The worst part about wanting to do any sort of Raspberry Pi project right now is that you simply can’t find them in stock. They’ve been in short supply for some time and the listings on Amazon are overpriced, to say the least. If you can be patient, I suggest using rpilocator.com‘s stock tool to find a Pi 4 for a reasonable price.
Ideally, you have a Raspberry Pi sitting idle that you can repurpose, as I did.
There are a lot of guides, but here’s the one I followed
I’m not smart enough to figure out the steps required to install a Mastodon server on a Pi, so I used a guide. I actually tried a few guides, but the guide on PiMyLifeUp is ultimately the one that worked for me.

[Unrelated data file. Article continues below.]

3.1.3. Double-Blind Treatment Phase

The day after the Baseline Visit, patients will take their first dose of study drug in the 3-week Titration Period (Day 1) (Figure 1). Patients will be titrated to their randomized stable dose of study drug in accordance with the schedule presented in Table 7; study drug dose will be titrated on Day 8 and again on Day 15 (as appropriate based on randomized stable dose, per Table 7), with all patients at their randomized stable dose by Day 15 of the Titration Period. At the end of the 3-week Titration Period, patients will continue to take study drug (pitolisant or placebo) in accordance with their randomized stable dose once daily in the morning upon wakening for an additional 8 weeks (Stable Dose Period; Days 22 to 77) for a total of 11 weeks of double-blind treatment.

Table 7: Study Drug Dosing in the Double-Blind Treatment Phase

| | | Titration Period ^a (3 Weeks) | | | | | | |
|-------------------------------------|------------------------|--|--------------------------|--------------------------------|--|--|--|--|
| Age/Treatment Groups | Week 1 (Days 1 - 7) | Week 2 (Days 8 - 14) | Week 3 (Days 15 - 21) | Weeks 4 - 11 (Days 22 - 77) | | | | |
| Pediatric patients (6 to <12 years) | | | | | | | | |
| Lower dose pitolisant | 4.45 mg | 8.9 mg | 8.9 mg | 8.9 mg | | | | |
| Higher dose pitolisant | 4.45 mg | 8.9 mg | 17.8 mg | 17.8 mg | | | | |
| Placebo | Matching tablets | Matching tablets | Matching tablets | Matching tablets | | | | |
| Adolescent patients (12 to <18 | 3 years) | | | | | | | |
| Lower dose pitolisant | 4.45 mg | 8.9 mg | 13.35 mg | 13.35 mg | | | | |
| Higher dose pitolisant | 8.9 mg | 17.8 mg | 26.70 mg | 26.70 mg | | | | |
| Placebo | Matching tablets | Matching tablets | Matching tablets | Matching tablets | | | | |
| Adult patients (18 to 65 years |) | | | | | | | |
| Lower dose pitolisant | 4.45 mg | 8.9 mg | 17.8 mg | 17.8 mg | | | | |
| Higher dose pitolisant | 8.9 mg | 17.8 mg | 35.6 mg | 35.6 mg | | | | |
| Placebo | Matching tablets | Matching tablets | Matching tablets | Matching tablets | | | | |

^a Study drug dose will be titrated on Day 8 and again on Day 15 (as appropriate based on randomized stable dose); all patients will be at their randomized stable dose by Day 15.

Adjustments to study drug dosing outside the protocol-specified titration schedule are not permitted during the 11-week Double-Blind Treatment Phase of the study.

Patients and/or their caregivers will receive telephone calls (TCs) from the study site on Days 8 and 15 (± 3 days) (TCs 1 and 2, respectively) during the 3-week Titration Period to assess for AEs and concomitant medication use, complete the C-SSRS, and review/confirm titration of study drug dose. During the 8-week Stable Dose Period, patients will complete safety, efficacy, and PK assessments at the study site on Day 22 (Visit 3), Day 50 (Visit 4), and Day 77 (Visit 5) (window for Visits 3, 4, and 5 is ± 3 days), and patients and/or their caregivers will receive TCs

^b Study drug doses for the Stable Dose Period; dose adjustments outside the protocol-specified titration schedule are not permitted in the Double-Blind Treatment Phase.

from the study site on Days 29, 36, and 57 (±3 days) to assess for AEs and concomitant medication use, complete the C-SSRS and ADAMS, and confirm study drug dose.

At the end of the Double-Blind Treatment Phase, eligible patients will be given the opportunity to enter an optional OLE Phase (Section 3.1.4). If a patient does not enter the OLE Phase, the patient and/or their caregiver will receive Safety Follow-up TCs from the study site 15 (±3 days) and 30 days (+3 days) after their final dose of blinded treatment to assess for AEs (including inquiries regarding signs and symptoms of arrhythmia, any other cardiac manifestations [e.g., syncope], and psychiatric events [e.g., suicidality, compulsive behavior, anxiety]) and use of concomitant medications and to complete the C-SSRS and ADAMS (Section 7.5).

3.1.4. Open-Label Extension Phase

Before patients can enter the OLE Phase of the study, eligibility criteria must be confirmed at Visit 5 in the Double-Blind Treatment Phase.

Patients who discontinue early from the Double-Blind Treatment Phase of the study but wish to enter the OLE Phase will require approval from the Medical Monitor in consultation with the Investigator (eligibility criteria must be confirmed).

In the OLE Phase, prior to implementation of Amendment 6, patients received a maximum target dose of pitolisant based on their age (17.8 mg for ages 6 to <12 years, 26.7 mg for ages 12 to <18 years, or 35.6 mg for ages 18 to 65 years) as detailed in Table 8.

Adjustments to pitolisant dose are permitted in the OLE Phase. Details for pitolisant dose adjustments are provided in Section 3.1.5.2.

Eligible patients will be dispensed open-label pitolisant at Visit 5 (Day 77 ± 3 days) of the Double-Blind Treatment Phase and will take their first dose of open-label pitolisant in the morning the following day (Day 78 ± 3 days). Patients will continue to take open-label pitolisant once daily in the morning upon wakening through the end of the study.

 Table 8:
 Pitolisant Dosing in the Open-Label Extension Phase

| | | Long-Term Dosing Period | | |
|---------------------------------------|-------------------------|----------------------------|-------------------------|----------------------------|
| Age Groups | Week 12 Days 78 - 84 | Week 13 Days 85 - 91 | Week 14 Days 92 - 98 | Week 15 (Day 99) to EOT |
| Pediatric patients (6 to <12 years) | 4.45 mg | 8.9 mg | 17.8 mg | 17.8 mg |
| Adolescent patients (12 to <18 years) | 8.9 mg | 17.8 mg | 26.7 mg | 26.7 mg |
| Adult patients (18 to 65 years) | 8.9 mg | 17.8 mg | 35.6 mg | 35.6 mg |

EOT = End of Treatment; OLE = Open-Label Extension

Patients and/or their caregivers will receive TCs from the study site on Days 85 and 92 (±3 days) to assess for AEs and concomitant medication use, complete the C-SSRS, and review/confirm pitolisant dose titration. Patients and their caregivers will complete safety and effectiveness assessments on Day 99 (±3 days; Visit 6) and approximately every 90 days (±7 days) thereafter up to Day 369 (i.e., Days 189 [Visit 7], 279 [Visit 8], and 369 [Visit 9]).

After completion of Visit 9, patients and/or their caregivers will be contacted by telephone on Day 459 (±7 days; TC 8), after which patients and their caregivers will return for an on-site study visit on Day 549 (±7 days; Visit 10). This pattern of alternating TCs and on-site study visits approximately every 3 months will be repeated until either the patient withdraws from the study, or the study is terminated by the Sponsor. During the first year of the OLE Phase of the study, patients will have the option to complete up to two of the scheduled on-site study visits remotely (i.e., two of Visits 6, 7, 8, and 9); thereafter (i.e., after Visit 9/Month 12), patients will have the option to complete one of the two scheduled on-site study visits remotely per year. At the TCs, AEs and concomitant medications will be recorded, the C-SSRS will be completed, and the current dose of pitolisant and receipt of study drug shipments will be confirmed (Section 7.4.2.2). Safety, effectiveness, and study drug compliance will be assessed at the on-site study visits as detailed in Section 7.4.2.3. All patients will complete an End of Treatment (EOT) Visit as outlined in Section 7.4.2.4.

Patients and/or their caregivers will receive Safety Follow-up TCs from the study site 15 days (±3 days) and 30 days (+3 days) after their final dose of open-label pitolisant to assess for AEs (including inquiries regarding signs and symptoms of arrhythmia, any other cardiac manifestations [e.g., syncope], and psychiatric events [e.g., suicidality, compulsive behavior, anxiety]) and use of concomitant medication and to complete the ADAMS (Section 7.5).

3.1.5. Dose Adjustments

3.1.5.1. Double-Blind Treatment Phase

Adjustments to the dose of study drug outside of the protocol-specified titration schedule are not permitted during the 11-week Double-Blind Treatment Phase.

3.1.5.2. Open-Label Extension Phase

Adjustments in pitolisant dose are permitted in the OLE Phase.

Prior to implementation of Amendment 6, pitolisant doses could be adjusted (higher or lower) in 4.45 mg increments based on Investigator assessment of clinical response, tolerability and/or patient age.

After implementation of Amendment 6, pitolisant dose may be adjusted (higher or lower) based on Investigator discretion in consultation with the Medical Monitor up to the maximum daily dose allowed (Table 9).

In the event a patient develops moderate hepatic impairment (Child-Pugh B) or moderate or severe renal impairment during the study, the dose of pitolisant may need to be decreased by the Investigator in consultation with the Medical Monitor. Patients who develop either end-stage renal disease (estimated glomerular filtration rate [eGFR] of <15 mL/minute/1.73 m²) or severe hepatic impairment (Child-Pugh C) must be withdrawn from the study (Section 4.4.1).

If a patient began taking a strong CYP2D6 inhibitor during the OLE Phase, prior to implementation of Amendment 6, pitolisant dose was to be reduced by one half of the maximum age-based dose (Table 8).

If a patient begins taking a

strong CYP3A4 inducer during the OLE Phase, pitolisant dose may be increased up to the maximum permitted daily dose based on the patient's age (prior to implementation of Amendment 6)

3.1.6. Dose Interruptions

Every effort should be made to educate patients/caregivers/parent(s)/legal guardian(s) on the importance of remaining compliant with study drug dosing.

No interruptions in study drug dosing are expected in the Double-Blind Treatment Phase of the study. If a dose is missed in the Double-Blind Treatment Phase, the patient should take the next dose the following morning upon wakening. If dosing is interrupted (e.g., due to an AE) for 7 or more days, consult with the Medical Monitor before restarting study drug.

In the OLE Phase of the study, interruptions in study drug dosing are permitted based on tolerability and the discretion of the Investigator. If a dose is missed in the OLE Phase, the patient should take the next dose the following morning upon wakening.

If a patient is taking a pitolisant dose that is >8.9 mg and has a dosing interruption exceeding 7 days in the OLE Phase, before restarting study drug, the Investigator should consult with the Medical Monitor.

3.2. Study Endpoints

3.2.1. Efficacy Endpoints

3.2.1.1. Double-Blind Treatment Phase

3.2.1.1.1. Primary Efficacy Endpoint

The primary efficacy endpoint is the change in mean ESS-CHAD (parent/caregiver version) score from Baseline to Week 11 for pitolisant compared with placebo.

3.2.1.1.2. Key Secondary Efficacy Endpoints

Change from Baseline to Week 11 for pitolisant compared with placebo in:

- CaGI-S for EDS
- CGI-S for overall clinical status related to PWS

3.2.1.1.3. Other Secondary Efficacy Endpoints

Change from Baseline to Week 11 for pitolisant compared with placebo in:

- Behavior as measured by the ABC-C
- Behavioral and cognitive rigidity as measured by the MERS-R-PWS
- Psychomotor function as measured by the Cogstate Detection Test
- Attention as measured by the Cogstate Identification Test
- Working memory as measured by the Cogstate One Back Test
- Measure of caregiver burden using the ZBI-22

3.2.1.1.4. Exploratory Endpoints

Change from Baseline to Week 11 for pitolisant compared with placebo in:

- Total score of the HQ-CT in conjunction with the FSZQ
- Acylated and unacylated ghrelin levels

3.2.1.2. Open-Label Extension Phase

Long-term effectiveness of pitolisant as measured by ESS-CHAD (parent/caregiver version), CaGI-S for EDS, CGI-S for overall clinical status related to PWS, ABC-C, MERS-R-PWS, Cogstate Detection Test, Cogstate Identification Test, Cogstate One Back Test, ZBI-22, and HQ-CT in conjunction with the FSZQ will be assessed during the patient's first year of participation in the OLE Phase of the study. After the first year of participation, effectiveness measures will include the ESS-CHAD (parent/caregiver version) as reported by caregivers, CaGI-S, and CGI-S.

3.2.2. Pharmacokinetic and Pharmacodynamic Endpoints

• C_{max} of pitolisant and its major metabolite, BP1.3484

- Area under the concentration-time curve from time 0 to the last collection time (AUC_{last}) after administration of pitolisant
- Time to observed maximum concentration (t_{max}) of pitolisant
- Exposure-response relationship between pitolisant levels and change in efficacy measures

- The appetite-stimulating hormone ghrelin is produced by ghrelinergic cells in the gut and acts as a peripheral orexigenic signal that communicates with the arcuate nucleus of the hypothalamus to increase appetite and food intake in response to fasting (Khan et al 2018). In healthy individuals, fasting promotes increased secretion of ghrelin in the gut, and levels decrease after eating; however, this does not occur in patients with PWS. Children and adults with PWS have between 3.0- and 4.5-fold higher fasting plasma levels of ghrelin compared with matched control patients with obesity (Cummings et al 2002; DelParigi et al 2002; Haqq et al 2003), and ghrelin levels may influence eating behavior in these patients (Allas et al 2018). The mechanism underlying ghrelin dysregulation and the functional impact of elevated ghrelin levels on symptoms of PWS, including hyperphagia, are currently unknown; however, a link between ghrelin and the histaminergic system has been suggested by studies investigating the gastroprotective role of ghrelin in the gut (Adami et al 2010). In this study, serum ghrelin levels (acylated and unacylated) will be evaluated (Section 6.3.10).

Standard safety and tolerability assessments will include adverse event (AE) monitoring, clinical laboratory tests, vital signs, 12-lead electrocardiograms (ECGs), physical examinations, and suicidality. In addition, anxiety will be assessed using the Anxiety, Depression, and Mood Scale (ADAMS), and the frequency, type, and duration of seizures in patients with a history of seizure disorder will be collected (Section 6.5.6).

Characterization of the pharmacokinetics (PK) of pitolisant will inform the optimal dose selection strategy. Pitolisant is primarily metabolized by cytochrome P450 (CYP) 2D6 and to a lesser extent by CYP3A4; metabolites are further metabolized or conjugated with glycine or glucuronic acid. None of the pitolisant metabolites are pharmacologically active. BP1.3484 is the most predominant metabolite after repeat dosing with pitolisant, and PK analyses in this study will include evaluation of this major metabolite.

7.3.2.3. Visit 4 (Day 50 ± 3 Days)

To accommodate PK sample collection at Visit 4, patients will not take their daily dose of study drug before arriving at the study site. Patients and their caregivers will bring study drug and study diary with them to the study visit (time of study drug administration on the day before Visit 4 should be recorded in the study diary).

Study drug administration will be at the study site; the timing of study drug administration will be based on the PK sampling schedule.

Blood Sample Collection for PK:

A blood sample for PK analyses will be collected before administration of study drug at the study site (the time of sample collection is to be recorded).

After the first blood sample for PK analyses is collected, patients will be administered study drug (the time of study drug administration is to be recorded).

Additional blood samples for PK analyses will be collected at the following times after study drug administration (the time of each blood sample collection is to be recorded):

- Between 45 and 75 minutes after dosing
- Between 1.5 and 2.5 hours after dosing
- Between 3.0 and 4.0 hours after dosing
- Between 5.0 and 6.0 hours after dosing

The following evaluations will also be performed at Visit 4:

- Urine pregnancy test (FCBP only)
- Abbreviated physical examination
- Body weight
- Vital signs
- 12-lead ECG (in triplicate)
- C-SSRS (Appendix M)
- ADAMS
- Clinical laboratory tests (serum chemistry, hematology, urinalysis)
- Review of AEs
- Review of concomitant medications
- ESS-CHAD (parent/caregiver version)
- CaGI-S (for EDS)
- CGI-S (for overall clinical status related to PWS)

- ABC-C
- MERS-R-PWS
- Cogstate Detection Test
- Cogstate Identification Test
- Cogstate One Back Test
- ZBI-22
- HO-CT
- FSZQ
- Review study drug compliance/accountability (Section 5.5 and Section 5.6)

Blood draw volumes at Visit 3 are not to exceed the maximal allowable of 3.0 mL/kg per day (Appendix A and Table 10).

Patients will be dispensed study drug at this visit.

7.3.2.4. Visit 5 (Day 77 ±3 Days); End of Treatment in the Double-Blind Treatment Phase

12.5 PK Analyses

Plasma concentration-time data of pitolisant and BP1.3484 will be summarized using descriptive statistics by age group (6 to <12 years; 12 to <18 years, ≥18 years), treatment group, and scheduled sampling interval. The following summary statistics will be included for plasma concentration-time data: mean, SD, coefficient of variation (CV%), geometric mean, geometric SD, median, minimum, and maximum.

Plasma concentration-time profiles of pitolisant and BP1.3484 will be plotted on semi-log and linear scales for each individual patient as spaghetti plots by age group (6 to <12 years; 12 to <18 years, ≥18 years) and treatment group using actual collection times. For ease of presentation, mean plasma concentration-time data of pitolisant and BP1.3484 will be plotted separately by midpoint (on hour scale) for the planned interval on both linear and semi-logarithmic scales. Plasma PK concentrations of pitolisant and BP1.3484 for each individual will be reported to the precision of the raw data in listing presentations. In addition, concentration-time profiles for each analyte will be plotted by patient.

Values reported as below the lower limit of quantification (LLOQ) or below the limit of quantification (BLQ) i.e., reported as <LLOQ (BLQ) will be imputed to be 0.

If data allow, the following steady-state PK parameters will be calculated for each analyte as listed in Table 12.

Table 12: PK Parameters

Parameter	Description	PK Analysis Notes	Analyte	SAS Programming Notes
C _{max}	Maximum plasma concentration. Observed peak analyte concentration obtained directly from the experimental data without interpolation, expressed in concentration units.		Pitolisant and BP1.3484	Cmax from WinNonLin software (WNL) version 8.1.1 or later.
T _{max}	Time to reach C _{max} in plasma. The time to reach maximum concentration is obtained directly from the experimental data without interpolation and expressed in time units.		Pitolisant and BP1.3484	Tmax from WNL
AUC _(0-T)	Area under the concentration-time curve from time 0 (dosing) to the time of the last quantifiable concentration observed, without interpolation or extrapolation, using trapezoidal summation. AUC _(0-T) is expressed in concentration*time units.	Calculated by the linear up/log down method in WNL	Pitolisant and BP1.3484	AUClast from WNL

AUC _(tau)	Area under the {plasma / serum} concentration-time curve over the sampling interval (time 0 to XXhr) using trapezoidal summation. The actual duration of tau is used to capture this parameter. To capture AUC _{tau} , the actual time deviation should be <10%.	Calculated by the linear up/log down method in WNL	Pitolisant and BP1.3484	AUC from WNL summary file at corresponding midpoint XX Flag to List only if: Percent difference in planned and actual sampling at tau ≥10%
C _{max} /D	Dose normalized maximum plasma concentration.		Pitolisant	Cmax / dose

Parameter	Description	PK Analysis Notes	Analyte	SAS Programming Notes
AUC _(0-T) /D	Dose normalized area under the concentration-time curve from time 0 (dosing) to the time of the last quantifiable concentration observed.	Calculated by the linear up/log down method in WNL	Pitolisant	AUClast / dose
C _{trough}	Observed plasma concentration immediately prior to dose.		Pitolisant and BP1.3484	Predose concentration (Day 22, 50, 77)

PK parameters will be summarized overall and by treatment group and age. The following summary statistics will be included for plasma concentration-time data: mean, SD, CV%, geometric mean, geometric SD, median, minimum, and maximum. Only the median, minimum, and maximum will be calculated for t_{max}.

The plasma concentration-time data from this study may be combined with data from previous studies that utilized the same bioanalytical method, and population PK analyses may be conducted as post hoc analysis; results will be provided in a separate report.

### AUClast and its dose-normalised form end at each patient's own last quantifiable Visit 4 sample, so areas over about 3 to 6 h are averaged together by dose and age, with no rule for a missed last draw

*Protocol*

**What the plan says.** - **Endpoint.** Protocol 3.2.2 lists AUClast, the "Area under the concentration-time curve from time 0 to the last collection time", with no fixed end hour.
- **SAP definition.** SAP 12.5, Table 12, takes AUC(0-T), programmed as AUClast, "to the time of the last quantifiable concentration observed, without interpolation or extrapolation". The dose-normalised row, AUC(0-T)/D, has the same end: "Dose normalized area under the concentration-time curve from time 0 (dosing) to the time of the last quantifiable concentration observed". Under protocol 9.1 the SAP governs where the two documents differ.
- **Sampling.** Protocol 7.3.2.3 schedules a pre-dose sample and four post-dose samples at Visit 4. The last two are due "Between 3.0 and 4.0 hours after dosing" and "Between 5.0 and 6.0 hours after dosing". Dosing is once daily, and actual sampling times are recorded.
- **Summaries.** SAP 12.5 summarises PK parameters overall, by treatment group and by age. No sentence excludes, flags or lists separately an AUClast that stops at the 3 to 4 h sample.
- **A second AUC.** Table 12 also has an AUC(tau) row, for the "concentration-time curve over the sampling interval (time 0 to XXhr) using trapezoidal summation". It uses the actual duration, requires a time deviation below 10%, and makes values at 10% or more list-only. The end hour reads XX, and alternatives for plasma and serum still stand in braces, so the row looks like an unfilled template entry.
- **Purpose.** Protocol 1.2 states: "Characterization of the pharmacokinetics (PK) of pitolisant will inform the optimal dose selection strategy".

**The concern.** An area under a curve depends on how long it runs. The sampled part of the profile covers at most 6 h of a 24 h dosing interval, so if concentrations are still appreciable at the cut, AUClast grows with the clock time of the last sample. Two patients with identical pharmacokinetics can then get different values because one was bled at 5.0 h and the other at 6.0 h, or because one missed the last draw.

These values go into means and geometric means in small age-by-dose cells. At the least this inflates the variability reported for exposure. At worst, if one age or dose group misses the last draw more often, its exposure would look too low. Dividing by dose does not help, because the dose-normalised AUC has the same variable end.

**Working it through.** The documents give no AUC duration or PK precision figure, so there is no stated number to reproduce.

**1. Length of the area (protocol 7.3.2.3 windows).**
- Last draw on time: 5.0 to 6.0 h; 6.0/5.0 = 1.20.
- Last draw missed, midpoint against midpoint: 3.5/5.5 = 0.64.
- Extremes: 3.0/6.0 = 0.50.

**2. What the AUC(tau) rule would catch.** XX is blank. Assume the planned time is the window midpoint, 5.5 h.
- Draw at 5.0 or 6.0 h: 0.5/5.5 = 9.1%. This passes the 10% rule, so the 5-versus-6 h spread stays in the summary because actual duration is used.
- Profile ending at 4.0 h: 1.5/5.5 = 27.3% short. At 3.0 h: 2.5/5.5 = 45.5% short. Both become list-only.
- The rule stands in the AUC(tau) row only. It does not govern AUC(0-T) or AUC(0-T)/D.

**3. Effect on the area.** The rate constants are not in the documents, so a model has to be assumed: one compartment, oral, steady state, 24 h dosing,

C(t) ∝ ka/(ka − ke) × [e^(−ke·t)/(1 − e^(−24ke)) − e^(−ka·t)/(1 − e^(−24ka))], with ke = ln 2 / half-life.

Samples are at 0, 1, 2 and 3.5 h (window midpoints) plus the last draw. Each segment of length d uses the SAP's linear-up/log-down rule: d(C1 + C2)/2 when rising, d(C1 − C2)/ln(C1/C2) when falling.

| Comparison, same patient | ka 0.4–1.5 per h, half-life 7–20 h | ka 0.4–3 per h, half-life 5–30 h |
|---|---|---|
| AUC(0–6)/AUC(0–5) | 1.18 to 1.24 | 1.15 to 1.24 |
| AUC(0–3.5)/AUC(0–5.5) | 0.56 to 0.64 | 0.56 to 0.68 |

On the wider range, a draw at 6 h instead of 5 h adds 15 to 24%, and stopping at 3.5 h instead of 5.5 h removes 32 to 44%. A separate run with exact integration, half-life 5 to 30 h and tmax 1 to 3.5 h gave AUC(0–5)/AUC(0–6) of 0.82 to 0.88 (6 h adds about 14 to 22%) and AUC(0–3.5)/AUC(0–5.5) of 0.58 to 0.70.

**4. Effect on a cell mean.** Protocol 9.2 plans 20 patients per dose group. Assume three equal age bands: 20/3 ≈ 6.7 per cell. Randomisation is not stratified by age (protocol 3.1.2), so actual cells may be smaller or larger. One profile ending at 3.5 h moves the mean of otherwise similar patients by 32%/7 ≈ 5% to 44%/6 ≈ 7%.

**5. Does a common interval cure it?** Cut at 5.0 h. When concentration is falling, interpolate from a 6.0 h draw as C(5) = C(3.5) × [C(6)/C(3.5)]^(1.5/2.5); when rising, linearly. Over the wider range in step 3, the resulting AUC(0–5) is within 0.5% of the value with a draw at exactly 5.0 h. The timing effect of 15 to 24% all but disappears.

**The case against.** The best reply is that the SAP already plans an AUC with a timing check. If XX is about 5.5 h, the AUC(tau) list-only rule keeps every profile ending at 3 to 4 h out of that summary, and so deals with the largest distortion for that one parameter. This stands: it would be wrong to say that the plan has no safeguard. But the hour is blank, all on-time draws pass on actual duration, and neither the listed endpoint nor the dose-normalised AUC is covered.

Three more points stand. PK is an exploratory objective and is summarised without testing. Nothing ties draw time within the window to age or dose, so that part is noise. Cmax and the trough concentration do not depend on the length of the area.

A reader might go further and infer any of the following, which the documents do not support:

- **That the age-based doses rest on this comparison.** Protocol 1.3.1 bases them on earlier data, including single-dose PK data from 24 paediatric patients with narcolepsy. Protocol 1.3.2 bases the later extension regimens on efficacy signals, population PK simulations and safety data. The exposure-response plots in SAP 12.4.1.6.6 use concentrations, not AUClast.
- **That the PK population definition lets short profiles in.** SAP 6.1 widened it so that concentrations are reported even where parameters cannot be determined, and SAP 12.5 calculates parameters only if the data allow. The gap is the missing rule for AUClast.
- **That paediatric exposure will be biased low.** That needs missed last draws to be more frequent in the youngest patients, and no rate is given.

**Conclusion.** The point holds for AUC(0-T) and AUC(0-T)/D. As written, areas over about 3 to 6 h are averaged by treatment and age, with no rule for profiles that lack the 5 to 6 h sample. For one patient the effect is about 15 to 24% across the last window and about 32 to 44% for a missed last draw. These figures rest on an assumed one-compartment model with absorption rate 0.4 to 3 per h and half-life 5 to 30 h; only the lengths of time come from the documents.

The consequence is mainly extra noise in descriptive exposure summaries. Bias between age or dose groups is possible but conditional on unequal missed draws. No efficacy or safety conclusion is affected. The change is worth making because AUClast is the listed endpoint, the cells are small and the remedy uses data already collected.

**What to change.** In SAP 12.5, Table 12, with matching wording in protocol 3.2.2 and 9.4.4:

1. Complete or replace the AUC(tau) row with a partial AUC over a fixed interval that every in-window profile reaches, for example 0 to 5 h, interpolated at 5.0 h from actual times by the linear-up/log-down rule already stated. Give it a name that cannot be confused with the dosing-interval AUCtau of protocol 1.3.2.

It’s very long, but thorough and explains each step. After you get Raspbian up and running on your Pi, you can connect to it via SSH and just copy and paste the commands found in the guide.
There’s only one section I didn’t follow, and that’s the Node.JS section. Instead of installing the latest version, which I think is 18.x, I installed the latest version of Node.JS 16. I had some issues with the installation early on and a friend (who was also building his own instance on a Pi) said that Node.JS 18 wouldn’t work. I can’t confirm that, but I can say that using Node.JS 16 did work.
So, when you get to the section for installing Node.JS, run these commands instead of following the secondary PiMyLifeUp guide.